Of course, if you only fly occasionally the risk of radiation exposure should not be any more than the risk you take when having x-rays taken at your doctor’s office. Even on the ground, we are receiving cosmic radiation but to a much lesser, perhaps insignificant degree.
Hypoxia is oxygen deprivation or deficiency in the blood, tissues, and cells to the point where the deficiency causes impairment of body functions. This is described as being in a hypoxic state. The type of hypoxia encountered in an airplane at high altitude is called hypoxic hypoxia. This as a result of oxygen flow interruption to the lungs.
The signs of being in a hypoxic state are many: Rapid breathing, blueing of the skin, lethargy, poor coordination, and exercising poor judgment. Symptoms include euphoria, nausea, fatigue, air hunger, dizziness, headache, hot and cold flashes, tingling and visual impairment.
Inflight hypoxia is treated using onboard portable oxygen bottles or breathing into the oxygen masks if they come down from your overhead compartment.
Here are the hypoxia conditions you should be aware of as an air traveler
Individually experienced hypoxia, where you, as an individual needs more oxygen for any reason. Remember, the air you breathe in the cabin is equivalent to the air you find at high altitudes on earth. You may feel deprived of oxygen, or perhaps for medical reasons, need more oxygen. Always ask the flight attendant for the oxygen bottle. Any qualified medical personnel on board will be requested to assist in helping you.
Alcohol inflight self-imposed health risk of flying can also induce hypoxia (called Histotoxic Hypoxia). The “thin” cabin air only increases your chances for such hypoxia if you drink excessively while you travel by air.
Airplane pressurization problem or malfunction: Hypoxia may affect everybody in the airplane if cabin pressure cannot be maintained. This as a result of a mechanical fault or a very fast decompression.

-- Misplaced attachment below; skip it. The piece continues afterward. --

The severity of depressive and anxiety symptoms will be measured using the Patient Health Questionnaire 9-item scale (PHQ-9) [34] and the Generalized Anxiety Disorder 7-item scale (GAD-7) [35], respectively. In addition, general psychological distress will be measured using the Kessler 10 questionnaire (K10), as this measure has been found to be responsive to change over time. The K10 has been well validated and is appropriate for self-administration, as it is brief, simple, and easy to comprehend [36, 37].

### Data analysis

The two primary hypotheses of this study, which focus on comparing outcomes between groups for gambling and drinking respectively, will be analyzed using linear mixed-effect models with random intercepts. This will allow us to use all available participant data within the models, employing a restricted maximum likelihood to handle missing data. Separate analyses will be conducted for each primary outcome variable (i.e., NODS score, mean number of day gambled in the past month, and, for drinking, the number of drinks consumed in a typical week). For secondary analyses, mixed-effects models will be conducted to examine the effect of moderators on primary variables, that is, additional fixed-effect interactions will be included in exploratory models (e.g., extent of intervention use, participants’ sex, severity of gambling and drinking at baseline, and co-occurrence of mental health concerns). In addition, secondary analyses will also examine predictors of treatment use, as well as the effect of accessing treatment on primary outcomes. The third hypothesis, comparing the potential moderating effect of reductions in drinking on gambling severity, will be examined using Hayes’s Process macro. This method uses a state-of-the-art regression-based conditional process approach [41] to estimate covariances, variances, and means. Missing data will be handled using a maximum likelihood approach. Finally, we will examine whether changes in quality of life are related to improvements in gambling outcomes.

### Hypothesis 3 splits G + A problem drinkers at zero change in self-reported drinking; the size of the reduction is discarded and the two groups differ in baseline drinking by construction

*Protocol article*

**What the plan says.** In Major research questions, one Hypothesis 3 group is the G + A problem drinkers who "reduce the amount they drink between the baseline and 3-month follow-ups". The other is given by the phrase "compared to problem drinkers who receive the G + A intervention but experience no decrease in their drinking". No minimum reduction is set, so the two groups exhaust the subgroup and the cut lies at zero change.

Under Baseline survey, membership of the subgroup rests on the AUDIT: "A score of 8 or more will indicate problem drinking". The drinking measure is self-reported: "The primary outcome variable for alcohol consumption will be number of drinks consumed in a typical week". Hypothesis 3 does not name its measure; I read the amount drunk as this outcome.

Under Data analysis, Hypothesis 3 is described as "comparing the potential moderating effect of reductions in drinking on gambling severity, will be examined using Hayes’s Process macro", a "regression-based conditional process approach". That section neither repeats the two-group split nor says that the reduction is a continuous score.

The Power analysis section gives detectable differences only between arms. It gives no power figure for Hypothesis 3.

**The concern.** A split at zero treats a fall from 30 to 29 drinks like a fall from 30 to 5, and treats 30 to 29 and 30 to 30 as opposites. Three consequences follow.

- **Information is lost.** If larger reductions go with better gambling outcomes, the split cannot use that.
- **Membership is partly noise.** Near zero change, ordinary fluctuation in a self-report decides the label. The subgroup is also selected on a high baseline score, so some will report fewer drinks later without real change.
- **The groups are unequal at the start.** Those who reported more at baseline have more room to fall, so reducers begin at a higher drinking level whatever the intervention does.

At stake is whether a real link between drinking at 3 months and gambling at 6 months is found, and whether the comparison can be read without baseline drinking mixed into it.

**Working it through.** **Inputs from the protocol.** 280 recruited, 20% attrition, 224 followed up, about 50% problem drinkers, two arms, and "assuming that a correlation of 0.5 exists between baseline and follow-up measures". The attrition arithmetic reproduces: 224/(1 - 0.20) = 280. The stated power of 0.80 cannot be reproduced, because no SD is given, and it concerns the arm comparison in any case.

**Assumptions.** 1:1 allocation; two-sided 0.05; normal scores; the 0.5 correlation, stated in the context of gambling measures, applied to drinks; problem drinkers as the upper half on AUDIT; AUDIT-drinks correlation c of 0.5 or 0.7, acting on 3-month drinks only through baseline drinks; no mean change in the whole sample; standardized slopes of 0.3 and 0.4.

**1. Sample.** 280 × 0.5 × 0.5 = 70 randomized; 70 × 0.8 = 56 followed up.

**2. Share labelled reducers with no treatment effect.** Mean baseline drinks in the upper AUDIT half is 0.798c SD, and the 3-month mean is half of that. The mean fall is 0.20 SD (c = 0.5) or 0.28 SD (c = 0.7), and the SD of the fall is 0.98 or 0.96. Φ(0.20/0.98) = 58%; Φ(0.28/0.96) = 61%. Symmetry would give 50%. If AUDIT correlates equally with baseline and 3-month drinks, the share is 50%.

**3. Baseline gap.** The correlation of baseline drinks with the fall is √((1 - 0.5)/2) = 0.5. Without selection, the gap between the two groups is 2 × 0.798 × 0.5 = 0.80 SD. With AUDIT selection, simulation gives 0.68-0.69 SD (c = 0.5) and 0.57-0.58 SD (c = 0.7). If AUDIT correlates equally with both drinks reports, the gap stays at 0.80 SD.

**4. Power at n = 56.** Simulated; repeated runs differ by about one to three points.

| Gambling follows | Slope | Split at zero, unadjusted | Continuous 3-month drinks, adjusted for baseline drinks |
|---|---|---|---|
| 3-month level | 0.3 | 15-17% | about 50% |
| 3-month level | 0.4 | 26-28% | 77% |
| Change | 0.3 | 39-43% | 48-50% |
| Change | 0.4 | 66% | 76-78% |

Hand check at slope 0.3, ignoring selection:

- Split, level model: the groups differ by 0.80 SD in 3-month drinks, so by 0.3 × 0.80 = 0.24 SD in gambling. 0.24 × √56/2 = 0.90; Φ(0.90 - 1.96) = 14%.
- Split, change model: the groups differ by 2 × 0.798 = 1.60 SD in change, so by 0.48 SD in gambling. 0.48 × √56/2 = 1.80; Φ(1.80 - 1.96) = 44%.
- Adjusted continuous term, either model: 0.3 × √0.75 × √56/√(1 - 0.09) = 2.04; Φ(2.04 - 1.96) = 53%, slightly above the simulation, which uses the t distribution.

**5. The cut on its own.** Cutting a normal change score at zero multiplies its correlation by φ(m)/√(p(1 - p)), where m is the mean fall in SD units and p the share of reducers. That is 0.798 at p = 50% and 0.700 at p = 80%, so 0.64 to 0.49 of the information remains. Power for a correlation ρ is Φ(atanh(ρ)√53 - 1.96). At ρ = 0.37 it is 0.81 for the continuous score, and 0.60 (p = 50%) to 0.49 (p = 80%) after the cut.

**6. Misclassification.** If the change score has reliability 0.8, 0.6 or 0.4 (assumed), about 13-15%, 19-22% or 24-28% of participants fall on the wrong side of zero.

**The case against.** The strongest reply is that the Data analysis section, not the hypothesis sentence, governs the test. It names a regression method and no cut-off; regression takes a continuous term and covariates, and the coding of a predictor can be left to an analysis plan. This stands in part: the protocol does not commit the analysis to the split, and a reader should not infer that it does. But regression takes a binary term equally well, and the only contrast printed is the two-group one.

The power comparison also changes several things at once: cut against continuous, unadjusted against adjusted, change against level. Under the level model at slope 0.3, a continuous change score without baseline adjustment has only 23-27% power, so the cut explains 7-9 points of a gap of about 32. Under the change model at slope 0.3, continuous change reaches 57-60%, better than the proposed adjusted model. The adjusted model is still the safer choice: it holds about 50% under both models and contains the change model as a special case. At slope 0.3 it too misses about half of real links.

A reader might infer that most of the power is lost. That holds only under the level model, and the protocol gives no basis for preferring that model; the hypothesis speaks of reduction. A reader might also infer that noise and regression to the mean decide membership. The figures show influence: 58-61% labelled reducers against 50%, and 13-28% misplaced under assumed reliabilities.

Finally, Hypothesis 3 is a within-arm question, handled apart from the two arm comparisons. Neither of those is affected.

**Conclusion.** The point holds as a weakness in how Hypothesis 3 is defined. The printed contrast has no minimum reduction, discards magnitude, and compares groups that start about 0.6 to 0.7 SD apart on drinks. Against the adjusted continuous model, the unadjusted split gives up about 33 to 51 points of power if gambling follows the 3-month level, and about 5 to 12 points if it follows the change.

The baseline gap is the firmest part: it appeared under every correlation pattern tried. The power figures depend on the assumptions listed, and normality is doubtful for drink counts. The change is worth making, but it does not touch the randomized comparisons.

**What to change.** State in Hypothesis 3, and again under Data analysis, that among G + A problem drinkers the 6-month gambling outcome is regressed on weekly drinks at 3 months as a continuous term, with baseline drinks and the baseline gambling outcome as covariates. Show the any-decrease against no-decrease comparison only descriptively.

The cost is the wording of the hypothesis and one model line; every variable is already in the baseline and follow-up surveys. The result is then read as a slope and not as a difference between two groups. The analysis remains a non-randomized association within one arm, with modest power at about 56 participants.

A very fast decompression is an extremely rare event, but it has happened. A big enough hole anywhere along the pressurized portion of the airplane (airplane body, door or window) could result in the cabin depressurizing immediately. Oxygen masks will drop for your use.
A very fast decompression is also likely to fog up the cabin, because of the sudden temperature change when outside air enters. The temperature inside the cabin may become very cold with outside air entering too. Depending on the length of the decompression event hypothermia may become a factor.
Passenger Oxygen masks, how do they work?
If the passenger oxygen masks should drop from the overhead compartment, make sure you don your mask immediately! If a child or another adult needs help with their mask put your own oxygen mask on first.
Always pay close attention to the Flight Attendant briefing prior to every flight on how to use your oxygen mask!
Passenger oxygen masks get their oxygen from individual generating canisters, producing oxygen from a chemical process. These canisters provide about 12 minutes of oxygen until empty. That gives your pilots time to descend the airplane to a safe altitude where supplemental oxygen is no longer required.
CAUTION! Do not reach up to the panel your mask dropped from. The oxygen canister may reach a temperature of 500 degrees, and you may get burned!
Pilot oxygen masks
Pilots, by the way, get their oxygen from separate oxygen bottles (not generating canisters), located by the cockpit.
Decompression chamber hypoxia exposure effects
In these training videos, you can see what effect hypoxia has on your brain and body. Here you can clearly see the health risks you’d endure if you don’t don your oxygen mask should it come down.